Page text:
For millions of years the human has operated its photoreceptors (cells of the retina that absorb the light) in relatively constant conditions; The light sources were natural (the sun), the physical characteristics of the light were stable, the daylight hours were the day, the work of the eyes was relatively limited and the food was simple and based on natural, unprocessed products.
Food and sightOver the millennia, the anatomy and physiology of the eye have evolved based on the described conditions, with differences according to the latitude of the planet. But in the last century everything has changed. Now the eye works under different types of lighting for 12 to 16 hours a day and the amount of work done since we wake up, until we fall into the restorative night dream is huge. The daily effort we submit to our eyes is incredible and will increase with the evolution of the human race. To compensate for this, we would have to take better care of our eyes, but we do not do it because the diet has changed. The intake of carbohydrates and fats and thus the dyslipidemia has increased, while the intake of fruit and vegetable that give protective antioxidants has decreased. In addition, the alteration of the ozone layer has increased the amount of blue radiation, which generates, above all in the eye, free radicals, leading to premature aging. To all this smoke, psychophysical stress and atmospheric and environmental pollution must be added.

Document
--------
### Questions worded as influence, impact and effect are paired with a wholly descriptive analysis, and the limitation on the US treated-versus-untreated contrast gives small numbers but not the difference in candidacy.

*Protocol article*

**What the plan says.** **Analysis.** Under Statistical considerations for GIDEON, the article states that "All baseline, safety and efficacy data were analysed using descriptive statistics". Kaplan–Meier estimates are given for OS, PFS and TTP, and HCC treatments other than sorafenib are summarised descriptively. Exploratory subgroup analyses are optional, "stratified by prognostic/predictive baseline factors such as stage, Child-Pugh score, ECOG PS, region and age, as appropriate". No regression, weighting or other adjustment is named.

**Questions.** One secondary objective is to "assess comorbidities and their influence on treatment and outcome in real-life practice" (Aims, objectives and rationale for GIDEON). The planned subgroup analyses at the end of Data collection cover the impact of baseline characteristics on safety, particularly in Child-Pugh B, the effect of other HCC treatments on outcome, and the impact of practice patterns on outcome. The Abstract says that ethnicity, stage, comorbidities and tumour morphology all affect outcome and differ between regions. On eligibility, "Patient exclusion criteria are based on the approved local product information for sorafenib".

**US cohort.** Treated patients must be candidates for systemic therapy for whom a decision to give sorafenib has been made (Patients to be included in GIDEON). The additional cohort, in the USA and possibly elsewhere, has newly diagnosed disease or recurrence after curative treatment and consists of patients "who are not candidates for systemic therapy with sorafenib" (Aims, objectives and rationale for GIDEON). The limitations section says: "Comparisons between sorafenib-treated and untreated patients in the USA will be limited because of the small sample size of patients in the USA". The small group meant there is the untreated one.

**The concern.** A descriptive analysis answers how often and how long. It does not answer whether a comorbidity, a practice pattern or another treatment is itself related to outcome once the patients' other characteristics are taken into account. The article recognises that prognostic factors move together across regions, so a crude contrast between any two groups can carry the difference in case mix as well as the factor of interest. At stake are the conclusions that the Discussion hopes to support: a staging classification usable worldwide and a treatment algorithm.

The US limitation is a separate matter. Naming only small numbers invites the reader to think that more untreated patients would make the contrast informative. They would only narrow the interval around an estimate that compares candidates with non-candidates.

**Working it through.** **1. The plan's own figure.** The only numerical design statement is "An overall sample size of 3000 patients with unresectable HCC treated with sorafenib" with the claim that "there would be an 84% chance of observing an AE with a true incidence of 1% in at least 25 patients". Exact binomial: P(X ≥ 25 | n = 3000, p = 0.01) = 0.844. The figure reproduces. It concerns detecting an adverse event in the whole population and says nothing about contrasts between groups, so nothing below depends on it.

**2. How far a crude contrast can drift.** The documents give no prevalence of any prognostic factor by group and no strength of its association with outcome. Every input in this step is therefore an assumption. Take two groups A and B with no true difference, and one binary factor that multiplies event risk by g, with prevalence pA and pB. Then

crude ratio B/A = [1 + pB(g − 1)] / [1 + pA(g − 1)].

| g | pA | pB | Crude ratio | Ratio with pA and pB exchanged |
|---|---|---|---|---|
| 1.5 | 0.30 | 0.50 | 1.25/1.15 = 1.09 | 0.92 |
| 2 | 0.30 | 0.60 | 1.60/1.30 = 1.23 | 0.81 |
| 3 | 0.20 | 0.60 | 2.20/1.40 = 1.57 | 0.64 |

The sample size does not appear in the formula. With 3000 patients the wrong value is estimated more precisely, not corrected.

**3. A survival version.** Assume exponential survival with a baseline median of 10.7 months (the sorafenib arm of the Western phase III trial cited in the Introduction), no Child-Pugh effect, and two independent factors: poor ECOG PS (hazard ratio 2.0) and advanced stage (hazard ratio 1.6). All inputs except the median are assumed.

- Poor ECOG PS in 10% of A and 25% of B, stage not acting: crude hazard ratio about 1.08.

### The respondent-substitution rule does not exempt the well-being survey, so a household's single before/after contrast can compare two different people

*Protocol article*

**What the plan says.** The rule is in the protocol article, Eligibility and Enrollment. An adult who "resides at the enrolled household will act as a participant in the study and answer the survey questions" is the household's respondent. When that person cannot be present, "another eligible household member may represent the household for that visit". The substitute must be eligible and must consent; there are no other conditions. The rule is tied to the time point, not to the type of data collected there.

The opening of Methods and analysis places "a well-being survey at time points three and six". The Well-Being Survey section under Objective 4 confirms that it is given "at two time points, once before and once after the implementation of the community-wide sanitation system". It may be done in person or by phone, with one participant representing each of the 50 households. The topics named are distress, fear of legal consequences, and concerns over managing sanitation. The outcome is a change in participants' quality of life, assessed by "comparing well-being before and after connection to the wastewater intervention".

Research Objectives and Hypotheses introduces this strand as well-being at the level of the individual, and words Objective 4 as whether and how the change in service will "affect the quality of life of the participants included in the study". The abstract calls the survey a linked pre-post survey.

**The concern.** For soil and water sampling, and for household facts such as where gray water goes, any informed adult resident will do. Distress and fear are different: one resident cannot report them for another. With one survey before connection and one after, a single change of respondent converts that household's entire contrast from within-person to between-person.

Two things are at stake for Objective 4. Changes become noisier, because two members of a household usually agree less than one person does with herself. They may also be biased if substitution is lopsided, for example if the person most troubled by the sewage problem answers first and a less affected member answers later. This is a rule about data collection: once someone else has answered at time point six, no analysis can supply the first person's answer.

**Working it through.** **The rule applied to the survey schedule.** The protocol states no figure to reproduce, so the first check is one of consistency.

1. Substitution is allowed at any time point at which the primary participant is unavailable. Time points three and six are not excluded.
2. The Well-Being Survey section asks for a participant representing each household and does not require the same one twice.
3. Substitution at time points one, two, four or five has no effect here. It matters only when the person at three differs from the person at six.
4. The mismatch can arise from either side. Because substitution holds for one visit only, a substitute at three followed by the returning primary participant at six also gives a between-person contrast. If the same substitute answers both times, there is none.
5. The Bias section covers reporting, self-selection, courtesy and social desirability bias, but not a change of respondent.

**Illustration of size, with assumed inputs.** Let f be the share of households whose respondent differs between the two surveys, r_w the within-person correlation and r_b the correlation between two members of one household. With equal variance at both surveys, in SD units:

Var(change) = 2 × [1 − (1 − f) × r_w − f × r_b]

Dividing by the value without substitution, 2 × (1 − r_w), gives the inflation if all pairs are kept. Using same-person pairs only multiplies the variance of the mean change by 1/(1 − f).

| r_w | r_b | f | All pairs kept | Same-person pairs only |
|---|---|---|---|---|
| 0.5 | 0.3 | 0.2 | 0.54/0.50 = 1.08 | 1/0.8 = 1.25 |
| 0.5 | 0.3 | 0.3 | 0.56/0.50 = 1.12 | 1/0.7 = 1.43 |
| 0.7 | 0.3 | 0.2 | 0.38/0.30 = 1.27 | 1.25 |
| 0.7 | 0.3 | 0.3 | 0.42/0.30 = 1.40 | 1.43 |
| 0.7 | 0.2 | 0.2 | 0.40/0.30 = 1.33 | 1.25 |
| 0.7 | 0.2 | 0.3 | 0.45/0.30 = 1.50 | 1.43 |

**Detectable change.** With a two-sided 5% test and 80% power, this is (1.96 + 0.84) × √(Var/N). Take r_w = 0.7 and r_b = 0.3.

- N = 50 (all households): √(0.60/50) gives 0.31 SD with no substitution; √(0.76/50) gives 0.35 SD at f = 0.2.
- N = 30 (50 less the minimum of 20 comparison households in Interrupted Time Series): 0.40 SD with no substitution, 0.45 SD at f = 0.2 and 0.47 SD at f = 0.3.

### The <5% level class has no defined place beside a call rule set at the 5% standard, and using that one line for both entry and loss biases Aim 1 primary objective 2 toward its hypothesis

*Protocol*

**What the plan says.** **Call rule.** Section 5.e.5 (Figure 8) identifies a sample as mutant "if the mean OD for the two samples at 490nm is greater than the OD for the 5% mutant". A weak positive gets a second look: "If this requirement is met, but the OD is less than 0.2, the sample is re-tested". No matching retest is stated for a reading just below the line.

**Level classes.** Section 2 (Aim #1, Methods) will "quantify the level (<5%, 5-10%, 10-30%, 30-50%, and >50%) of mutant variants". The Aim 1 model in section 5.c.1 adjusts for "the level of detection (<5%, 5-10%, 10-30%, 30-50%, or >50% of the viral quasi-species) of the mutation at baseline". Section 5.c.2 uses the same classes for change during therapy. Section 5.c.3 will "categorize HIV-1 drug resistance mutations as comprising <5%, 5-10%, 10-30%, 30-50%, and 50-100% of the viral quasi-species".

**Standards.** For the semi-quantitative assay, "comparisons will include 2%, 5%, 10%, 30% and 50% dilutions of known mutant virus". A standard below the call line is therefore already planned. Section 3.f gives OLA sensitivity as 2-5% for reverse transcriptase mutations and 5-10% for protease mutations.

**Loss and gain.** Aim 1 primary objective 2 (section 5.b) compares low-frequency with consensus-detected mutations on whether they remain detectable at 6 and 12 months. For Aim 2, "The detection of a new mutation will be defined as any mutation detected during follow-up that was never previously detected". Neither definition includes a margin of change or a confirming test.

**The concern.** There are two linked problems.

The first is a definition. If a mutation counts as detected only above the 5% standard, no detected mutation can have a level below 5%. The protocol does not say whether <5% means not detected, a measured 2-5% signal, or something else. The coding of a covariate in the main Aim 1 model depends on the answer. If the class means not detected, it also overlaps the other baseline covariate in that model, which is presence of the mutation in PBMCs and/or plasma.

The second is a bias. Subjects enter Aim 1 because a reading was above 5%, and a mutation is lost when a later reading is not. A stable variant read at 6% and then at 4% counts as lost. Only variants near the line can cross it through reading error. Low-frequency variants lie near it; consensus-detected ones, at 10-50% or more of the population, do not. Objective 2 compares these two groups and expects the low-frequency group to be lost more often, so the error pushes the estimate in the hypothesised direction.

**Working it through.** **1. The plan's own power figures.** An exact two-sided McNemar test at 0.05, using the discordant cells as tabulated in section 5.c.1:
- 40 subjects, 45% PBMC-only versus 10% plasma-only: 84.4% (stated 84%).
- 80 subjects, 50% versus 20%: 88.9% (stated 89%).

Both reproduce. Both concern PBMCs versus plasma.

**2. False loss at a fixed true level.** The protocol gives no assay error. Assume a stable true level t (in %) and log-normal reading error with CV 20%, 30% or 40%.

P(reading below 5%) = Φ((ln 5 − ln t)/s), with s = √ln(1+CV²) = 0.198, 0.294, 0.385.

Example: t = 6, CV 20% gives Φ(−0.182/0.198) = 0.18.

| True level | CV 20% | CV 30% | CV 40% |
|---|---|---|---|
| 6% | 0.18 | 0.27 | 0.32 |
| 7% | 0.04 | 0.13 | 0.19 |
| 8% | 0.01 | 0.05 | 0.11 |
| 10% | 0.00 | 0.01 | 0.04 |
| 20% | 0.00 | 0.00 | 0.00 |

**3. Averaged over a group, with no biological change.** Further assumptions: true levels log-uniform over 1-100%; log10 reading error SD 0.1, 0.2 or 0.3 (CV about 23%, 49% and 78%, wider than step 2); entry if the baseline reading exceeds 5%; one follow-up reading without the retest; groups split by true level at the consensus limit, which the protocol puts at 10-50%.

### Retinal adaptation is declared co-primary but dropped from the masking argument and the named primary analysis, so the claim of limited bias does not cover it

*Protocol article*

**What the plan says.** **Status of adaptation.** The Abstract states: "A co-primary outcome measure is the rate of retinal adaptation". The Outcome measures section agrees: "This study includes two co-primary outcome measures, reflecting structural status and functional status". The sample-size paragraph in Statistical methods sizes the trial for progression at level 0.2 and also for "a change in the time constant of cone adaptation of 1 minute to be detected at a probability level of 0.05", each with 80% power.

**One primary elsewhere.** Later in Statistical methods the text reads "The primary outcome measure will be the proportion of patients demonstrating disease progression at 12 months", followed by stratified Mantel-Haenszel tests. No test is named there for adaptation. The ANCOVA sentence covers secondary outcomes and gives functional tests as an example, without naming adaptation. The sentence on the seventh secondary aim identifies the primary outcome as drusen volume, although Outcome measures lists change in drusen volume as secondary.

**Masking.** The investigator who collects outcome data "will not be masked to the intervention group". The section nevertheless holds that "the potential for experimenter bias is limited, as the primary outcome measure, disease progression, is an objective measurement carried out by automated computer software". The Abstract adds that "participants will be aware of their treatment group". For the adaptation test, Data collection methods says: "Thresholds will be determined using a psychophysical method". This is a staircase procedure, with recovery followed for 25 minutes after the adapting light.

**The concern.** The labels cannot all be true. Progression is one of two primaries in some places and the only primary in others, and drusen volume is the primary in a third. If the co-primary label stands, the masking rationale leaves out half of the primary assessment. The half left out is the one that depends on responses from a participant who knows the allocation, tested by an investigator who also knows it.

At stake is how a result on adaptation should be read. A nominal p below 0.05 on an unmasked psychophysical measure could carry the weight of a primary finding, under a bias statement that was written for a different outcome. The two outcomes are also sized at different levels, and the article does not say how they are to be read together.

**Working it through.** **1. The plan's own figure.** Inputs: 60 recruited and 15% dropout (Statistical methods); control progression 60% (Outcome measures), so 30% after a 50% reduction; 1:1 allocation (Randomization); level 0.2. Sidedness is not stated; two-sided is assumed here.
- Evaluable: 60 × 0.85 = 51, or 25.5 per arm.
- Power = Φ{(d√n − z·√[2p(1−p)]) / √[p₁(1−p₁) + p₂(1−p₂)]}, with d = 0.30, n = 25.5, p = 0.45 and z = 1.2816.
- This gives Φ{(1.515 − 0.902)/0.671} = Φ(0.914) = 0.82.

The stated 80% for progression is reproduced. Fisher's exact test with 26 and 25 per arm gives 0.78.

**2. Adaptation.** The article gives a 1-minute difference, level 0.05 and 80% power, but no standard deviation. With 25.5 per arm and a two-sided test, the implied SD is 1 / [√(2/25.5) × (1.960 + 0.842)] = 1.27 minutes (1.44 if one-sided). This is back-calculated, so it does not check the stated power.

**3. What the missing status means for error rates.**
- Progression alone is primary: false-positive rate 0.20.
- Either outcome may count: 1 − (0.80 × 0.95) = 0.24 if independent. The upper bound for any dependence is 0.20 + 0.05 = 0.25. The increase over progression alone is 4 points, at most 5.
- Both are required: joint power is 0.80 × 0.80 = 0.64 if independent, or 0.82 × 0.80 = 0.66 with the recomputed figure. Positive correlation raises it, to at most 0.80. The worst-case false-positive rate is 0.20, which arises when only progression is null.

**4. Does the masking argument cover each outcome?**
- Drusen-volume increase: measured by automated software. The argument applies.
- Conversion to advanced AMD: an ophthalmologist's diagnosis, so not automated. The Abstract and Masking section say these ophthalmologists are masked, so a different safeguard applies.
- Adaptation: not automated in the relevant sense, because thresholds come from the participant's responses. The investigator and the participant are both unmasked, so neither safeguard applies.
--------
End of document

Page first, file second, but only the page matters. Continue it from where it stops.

For these reasons, the eye needs more and more antioxidants. But even with adequate and healthy food, the daily needs of, for example, lutein, a vital protein for the retina, are greater than our food can provide.
Eat the necessary ingredients and in the right doseIs it really necessary to increase the amount of antioxidants from the intake? The answer is positive: many studies have shown their protective effect, not only in the eyes but throughout the body; Lutein in particular seems to be the most important since it has the function of sequestering the free electrons, reducing the formation of radicals. A right nutrition is a basic rule for achieving good health and ideal body weight.
Eating right means firstly dosing the amount of food based on your calories and the energy needs of your body.
In addition it is important to ingest all the necessary ingredients, but above all do it in a balanced way and in the appropriate proportions.